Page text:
In vivo dynamics of nitrosylation and glutathionyl.. (REDOXDYNAMICS)
In vivo dynamics of nitrosylation and glutathionylation in Chlamydomonas reinhardtii and Saccharomyces cerevisiae
Start date: Sep 1, 2012,
End date: Aug 31, 2014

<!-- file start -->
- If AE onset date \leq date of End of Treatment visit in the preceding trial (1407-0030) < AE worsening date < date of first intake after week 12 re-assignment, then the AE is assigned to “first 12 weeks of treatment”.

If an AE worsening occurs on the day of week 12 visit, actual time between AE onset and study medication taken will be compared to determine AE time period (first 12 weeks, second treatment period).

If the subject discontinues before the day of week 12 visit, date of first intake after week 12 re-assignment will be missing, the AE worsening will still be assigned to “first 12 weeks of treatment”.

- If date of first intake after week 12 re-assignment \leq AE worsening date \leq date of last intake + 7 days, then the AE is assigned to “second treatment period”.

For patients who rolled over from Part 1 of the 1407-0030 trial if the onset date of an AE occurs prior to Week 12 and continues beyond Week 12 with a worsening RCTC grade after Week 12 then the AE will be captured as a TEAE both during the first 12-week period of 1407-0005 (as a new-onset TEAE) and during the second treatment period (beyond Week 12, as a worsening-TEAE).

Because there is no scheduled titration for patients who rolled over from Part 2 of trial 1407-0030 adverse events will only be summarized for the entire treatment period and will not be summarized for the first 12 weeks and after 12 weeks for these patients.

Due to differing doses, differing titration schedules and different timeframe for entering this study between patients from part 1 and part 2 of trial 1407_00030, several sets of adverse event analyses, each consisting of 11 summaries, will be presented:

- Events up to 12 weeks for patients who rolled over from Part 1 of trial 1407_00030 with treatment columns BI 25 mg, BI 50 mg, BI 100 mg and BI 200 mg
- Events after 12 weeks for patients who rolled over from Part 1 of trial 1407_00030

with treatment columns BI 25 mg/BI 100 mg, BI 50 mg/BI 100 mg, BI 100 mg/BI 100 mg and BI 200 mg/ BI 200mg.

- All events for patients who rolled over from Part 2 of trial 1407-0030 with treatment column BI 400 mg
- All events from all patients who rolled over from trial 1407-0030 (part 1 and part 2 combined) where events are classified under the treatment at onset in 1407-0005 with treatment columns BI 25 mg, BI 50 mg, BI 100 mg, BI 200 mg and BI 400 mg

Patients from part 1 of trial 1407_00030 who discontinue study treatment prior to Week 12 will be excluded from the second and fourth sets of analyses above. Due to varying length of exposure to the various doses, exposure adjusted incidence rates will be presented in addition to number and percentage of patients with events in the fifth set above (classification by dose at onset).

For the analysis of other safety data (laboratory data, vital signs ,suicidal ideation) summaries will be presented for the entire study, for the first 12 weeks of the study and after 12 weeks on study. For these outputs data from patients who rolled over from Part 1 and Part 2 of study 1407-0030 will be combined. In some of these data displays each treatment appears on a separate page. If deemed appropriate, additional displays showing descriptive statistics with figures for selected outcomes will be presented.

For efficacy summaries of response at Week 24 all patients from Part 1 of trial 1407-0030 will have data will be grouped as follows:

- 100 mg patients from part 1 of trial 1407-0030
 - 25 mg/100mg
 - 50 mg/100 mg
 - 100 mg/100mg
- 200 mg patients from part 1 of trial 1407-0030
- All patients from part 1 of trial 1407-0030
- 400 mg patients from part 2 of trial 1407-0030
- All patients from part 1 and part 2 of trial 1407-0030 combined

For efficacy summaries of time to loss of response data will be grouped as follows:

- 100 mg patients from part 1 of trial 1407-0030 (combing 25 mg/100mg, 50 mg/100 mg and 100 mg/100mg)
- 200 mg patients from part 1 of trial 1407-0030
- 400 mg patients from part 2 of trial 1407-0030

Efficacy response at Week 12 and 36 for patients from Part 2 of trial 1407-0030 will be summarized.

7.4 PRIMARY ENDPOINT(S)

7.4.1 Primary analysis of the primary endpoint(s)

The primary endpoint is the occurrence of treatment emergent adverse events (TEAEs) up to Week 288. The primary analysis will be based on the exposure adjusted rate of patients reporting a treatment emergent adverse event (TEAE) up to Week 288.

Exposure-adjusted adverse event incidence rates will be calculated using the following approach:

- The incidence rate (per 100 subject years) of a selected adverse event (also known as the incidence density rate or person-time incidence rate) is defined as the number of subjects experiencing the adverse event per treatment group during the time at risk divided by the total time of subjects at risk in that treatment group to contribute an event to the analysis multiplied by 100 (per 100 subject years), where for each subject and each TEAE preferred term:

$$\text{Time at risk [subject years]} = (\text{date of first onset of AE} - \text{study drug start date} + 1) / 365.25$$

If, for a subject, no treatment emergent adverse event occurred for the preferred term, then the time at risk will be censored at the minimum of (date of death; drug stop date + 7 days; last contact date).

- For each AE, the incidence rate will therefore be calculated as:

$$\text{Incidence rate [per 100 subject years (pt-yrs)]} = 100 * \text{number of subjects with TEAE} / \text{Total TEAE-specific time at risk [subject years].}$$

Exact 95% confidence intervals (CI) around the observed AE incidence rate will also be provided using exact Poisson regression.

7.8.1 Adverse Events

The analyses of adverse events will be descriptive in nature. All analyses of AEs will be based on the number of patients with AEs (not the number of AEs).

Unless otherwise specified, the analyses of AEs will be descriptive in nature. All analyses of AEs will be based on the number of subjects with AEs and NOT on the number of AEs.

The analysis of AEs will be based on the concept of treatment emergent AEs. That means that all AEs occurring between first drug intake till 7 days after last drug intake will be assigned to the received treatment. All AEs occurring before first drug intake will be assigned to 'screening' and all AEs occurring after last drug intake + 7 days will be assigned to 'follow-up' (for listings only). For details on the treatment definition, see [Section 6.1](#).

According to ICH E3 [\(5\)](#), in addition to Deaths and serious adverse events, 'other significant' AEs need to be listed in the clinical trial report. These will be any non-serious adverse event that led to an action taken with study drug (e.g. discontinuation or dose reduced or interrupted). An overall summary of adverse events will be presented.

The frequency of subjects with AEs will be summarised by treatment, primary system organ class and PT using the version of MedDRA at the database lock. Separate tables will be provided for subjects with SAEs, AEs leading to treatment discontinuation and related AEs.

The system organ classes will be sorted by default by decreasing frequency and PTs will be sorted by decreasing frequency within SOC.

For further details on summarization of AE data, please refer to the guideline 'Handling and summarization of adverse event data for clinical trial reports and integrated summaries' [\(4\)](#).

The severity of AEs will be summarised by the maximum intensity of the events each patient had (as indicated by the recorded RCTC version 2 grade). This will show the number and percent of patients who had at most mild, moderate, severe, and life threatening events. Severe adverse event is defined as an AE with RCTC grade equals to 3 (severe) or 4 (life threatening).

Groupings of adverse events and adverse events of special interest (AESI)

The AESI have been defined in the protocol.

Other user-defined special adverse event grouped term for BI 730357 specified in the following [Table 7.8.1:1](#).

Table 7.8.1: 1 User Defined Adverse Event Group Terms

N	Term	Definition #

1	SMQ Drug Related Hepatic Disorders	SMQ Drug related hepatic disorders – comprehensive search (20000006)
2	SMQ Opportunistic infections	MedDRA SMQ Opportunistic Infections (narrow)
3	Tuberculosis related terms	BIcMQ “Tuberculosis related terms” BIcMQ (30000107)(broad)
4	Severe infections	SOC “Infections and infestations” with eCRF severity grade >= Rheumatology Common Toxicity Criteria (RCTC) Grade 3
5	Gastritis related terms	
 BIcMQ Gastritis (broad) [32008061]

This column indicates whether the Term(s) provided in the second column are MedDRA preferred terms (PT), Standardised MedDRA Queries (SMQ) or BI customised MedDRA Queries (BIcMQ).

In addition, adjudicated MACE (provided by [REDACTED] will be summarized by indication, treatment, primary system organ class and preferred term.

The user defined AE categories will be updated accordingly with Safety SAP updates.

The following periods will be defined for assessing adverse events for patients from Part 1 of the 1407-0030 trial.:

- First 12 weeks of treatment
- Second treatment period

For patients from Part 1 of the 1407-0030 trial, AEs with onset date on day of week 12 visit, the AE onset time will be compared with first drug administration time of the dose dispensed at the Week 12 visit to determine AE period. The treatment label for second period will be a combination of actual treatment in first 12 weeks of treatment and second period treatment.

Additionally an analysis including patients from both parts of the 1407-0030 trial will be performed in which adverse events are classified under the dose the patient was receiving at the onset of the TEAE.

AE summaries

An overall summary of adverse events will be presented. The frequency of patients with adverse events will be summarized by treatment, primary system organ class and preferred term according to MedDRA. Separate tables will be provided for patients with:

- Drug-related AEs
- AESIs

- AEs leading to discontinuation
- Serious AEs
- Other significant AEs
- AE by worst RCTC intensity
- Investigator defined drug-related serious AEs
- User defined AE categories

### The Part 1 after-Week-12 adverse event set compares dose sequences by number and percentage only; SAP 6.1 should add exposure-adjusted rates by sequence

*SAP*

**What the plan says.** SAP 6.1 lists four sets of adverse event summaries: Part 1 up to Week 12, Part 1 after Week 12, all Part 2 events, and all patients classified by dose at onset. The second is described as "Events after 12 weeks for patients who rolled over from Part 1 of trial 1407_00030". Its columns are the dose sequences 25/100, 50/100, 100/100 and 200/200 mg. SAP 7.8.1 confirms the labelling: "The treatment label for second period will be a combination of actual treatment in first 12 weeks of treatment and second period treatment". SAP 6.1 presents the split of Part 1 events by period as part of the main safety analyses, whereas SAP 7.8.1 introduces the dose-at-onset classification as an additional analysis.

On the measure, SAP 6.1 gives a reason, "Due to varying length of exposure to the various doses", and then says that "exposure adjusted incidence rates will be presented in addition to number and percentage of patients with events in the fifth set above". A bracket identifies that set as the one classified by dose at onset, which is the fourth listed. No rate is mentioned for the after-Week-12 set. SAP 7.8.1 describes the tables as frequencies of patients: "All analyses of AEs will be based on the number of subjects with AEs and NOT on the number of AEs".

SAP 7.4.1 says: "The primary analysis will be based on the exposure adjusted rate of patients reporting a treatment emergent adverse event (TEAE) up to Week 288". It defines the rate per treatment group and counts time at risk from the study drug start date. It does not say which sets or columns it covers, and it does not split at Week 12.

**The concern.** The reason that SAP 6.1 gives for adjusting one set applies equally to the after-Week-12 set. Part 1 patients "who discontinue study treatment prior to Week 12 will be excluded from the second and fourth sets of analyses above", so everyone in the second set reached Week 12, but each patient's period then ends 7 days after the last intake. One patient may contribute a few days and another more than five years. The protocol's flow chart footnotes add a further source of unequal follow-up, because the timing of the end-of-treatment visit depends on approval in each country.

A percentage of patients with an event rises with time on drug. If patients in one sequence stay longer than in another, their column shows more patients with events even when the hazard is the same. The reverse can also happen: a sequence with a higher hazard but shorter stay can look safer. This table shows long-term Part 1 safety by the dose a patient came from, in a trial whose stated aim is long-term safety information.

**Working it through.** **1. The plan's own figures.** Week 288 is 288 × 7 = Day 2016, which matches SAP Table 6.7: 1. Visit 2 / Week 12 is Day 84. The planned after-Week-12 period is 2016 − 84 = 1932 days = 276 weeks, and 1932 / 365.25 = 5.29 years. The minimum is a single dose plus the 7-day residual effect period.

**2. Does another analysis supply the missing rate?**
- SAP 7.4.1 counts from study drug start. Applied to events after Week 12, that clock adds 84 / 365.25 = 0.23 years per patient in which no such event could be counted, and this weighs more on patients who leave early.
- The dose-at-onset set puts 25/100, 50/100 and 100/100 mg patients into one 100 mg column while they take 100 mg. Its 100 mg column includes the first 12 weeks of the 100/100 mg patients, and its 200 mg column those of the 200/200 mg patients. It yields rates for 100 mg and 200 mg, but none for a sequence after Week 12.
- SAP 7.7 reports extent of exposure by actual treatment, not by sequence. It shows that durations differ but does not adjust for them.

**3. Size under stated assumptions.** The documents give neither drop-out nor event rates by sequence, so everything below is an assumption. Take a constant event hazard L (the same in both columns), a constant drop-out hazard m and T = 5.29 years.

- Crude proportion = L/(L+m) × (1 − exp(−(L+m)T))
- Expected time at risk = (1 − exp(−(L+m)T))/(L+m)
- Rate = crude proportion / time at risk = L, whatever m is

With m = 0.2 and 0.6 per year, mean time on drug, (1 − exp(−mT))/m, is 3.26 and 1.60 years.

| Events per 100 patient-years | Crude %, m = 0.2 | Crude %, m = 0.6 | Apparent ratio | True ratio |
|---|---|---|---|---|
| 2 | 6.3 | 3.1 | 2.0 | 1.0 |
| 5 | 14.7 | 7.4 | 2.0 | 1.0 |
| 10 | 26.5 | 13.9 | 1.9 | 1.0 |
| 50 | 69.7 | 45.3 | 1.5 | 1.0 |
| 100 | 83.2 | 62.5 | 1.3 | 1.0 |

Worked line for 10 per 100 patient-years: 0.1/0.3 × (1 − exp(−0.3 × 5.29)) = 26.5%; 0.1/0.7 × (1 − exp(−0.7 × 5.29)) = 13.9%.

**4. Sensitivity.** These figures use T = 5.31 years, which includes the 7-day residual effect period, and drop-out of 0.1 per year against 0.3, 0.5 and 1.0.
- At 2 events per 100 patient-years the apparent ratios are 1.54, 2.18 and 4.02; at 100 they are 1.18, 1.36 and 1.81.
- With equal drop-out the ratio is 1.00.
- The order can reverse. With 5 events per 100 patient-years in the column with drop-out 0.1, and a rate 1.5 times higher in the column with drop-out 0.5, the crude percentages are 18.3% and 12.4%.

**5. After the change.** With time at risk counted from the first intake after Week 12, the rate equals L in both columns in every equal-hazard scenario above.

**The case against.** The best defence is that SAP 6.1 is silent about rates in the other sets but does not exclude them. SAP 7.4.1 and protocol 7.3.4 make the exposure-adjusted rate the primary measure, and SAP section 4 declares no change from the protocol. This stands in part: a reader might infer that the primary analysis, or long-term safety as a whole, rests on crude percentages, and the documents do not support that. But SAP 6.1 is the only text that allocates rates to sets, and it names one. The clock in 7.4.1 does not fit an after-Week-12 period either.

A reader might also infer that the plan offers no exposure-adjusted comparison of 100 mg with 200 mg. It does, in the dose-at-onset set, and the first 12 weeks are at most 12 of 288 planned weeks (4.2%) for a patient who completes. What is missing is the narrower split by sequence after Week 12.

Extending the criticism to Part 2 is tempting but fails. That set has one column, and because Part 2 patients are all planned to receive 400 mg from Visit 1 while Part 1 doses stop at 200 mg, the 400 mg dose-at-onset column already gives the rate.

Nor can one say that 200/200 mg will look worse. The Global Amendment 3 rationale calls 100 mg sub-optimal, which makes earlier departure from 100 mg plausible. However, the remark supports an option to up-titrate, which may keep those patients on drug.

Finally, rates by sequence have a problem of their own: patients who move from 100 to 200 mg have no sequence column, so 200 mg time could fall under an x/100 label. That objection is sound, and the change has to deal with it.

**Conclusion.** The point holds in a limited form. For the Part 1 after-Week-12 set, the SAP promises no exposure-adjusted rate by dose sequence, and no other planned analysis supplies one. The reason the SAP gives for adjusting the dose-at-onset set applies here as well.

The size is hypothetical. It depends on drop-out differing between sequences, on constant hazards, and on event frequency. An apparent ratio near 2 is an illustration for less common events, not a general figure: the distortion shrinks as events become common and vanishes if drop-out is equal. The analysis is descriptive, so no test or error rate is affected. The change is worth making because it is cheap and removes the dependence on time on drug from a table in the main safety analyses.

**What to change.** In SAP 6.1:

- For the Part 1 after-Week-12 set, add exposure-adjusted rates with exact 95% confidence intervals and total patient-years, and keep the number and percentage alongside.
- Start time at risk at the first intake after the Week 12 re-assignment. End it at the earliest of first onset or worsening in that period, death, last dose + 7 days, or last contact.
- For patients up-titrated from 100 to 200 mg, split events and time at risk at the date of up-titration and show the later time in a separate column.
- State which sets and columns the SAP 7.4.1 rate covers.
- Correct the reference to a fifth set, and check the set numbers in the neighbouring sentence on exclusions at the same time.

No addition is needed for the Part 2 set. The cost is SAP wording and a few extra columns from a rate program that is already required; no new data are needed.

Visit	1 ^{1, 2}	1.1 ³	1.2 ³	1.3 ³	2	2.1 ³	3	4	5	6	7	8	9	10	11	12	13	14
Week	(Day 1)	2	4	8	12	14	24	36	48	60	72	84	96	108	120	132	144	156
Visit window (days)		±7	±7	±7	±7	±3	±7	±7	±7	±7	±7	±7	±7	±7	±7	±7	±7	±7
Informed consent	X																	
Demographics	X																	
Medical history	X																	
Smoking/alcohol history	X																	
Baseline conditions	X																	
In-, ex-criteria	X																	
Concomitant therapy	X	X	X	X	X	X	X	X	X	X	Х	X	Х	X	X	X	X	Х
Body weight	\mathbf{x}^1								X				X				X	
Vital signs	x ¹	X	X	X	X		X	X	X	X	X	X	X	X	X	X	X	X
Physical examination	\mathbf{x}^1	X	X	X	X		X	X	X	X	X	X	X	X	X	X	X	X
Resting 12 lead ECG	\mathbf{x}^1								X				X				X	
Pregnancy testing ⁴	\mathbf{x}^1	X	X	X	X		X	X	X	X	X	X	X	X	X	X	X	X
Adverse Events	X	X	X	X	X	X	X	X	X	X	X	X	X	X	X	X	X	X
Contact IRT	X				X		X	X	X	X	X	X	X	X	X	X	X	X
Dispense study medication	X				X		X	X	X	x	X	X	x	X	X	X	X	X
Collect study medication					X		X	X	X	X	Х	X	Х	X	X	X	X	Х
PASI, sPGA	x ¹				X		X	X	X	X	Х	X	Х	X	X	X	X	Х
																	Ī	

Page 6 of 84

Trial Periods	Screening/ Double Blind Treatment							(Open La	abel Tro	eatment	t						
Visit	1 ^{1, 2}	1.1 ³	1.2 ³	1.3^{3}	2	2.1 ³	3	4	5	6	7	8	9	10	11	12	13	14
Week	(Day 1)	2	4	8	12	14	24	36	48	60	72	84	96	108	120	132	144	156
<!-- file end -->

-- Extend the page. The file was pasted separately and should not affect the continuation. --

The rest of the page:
"Living cells have evolved a complex network of signaling pathways and adaptative responses which enable them to survive and adapt to diverse environmental challenges. Our increasing understanding of the molecular mechanism of cell signaling has revealed that reactive oxygen species (ROS) and reactive nitrogen species (RNS) act as signaling molecules to transfer extracellular or intracellular information and elicit specific responses. ROS/RNS mainly act through a set of reversible post-translational modifications (PTMs) of thiol residues on proteins among which nitrosylation and glutathionylation have emerged as key elements playing a major role in numerous fundamental cell processes and are implicated in a broad spectrum of human diseases. Emerging evidence suggests the existence of an intricate network of redox signaling pathways with a complex crosstalk between the different types of redox modifications. A specific pattern of redox-based protein modifications likely constitutes a molecular language that allows to trigger specific responses in response to the input signal. The aim of this project is to investigate, using an innovative proteomic technology, the temporal and qualitative dynamics of redox-based PTMs in vivo. The method will allow qualitative and time-resolved detection of nitrosylation and glutathionylation that will be analyzed simultaneously and specifically from each sample. This technology will be combined to bioinformatics modeling to unravel the role of redox-based PTMs associated with the responses to diverse physiological conditions or with different genetic backgrounds in two model unicellular eukaryotes: the yeast S. cerevisiae and the green alga C. reinhardtii. By providing a method to understand the dynamics of redox-based PTMs, this project is expected to profoundly modify our knowledge of cell signaling mechanisms and thereby have a high impact both for fundamental and biomedical research."
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